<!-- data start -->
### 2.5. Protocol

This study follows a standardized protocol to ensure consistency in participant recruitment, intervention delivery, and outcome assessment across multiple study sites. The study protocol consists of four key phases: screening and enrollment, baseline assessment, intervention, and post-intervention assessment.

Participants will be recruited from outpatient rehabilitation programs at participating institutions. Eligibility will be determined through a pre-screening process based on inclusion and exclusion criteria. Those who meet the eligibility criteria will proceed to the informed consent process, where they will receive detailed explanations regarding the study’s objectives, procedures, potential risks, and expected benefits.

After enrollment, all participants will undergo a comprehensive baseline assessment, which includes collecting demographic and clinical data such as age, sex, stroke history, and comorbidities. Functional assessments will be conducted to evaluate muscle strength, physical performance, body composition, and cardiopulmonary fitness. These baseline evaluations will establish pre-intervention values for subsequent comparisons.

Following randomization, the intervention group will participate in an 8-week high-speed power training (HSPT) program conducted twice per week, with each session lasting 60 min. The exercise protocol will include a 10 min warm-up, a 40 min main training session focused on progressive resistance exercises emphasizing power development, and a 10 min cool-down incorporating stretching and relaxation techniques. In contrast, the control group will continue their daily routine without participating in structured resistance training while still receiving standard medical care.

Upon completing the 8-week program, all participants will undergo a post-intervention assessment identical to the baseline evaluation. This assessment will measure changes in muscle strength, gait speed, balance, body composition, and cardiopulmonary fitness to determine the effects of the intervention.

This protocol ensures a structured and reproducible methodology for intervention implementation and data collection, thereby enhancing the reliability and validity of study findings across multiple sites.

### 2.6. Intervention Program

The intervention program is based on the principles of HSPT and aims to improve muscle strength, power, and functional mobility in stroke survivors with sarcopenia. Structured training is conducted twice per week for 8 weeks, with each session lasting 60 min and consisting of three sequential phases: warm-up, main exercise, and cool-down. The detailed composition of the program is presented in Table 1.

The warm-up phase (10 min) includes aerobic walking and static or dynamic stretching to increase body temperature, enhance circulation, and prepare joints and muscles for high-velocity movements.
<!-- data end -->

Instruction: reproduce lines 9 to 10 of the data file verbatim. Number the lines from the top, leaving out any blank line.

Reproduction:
The intervention program is based on the principles of HSPT and aims to improve muscle strength, power, and functional mobility in stroke survivors with sarcopenia. Structured training is conducted twice per week for 8 weeks, with each session lasting 60 min and consisting of three sequential phases: warm-up, main exercise, and cool-down. The detailed composition of the program is presented in Table 1.

The warm-up phase (10 min) includes aerobic walking and static or dynamic stretching to increase body temperature, enhance circulation, and prepare joints and muscles for high-velocity movements.